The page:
When I saw Asif and Amir getting caught, that was a turning point for me. I decided to play for longer because Pakistan didn’t have fast-bowlers then and the team was struggling. I just kept on going. I’m not the biggest patriot sitting here but for love of the country, I’ve done a lot of things and lost out on lot of money. People played me for the wrong reasons and got me unfit.

    Akhtar said farewell to cricket at the 2011 World Cup [GALLO/GETTY]

    You retired at the 2011 World Cup. Any regrets over not being included in the playing-XI for the semi-final against India?

    The match was all about the first 10 overs and India had too much to lose. There was too much at stake for them – endorsements, huge population, playing against Pakistan, a World Cup semi-final, playing at home and tv rights. I could see that their players were under pressure. They weren’t comfortable.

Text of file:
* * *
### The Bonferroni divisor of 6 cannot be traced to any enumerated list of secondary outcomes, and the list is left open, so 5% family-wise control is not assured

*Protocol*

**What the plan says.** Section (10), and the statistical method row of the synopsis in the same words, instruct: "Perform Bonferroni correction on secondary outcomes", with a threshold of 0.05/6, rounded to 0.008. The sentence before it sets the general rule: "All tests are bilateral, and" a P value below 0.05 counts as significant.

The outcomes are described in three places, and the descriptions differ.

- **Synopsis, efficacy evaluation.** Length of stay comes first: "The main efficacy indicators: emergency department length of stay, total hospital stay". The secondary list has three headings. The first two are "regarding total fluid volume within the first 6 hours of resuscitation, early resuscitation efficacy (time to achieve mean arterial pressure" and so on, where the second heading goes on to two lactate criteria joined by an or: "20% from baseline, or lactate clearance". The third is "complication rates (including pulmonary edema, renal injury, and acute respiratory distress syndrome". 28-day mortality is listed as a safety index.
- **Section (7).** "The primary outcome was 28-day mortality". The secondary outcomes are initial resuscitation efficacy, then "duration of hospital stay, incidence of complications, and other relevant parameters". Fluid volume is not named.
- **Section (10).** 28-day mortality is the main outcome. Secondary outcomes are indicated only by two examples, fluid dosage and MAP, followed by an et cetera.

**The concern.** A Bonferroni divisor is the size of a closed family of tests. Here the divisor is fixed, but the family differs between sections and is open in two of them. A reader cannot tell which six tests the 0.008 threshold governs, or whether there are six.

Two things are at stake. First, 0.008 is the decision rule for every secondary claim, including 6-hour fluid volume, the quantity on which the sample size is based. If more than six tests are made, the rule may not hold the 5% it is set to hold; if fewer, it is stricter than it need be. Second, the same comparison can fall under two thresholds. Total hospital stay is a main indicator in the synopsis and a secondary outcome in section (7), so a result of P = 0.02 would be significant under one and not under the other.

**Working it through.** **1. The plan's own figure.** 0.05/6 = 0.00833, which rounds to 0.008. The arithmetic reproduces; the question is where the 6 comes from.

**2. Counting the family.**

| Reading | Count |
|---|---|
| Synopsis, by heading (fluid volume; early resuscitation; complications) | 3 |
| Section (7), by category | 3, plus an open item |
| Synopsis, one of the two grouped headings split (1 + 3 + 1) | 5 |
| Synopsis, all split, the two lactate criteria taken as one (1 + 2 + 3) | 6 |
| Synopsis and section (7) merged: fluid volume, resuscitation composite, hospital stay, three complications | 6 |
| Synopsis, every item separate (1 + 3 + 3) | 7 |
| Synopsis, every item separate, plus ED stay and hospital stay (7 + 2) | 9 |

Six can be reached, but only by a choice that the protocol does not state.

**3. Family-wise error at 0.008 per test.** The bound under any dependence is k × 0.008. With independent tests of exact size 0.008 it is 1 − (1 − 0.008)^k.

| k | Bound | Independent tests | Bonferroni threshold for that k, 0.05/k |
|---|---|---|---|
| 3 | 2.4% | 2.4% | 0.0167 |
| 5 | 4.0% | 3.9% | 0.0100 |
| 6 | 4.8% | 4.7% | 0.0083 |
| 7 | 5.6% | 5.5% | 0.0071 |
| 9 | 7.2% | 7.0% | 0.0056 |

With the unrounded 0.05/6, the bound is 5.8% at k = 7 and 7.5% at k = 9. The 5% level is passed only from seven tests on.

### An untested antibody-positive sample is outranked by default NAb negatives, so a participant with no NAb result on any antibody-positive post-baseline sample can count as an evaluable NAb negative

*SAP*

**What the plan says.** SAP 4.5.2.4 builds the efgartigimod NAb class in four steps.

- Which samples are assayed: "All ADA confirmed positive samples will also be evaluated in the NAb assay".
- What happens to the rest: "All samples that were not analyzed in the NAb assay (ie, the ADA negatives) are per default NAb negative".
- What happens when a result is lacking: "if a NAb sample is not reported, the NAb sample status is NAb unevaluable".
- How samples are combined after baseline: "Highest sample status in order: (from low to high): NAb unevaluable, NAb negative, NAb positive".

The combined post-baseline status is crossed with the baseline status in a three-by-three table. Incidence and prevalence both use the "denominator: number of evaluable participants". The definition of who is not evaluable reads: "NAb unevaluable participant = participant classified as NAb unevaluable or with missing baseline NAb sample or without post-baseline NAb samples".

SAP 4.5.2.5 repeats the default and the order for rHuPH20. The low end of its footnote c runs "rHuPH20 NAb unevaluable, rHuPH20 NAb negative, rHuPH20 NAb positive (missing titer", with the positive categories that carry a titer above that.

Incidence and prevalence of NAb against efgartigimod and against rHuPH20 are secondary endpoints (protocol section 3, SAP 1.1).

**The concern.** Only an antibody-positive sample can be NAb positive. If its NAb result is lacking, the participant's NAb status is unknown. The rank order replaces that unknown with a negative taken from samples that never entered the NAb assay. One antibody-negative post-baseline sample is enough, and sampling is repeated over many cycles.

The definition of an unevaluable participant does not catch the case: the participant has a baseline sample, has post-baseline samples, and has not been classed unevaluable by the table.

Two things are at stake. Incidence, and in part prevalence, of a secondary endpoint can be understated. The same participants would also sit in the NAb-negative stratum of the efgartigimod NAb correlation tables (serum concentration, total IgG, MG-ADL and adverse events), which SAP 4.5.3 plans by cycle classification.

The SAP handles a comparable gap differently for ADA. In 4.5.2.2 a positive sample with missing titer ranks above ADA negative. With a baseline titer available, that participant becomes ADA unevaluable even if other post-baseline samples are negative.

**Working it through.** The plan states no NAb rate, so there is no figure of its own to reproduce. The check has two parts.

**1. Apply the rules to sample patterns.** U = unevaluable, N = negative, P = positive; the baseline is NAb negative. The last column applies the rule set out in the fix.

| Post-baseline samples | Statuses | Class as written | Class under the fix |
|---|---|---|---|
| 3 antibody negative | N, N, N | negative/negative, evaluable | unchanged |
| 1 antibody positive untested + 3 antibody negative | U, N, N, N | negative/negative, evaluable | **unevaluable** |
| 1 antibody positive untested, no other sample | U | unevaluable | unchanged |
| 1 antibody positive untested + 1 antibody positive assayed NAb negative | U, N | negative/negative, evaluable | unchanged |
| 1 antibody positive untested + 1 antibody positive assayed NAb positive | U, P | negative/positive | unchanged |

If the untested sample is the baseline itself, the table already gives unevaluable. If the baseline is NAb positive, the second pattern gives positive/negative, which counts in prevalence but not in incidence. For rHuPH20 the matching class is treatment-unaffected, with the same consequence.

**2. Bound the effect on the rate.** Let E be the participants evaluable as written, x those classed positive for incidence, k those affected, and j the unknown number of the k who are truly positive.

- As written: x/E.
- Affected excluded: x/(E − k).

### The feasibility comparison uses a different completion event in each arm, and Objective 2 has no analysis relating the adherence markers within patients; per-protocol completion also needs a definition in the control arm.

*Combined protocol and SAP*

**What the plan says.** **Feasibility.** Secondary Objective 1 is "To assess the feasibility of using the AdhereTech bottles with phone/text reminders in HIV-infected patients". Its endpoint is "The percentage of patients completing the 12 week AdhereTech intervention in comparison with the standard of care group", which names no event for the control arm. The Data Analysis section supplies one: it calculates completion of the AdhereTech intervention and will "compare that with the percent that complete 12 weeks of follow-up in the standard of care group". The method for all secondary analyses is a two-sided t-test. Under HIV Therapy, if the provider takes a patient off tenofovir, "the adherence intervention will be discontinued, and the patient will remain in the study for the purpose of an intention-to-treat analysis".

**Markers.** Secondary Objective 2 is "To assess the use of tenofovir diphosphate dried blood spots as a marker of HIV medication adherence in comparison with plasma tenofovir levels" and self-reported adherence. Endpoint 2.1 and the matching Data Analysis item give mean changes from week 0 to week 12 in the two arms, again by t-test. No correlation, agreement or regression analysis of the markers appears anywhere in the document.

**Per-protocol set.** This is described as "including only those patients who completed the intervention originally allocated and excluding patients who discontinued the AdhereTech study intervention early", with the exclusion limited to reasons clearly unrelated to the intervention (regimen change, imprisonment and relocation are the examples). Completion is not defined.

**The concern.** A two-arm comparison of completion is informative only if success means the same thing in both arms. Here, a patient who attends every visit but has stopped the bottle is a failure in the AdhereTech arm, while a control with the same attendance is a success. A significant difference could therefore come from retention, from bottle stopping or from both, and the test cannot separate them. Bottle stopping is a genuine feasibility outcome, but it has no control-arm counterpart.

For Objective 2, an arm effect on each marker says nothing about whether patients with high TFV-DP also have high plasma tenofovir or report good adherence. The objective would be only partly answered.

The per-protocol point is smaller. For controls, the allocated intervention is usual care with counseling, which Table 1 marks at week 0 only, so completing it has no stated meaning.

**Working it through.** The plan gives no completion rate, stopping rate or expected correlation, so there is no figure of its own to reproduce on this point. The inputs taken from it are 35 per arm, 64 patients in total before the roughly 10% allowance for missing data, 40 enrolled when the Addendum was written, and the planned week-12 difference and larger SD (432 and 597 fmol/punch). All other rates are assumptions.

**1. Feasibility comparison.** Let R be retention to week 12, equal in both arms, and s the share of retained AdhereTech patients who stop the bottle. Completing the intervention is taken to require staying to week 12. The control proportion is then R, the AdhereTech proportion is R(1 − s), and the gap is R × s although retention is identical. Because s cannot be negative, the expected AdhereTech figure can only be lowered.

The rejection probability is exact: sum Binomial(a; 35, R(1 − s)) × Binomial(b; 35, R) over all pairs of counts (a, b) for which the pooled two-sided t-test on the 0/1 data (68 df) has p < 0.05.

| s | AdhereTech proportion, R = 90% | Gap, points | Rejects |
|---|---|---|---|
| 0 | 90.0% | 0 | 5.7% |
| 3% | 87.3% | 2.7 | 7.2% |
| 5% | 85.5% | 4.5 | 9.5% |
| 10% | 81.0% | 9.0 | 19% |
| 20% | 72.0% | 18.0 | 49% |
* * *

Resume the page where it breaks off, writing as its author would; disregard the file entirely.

I asked my team management to let me loose in the first 10 overs. If we crush them then, they won’t be able to get back up. We’d then have the easiest of World Cups to win. I could’ve handled pressure easily. I could’ve put pressure on Sachin and Sehwag and I knew that how to dismiss them.

    But they didn’t play me. That’s the biggest regret I have that Pakistan couldn’t win that World Cup.

    Pakistan’s performance has gone down on the field and there are many issues at the PCB. Why is that?
    The quality of cricket has gone down. Imran, Wasim, Waqar and myself, we were fearless cricketers. We wanted to be out there and dismiss people. Now, Pakistan is lacking talent because they don’t have heroes anymore. We honestly didn’t respect heroes. Look across the border, they’re half as talented but the amount of respect they’re getting.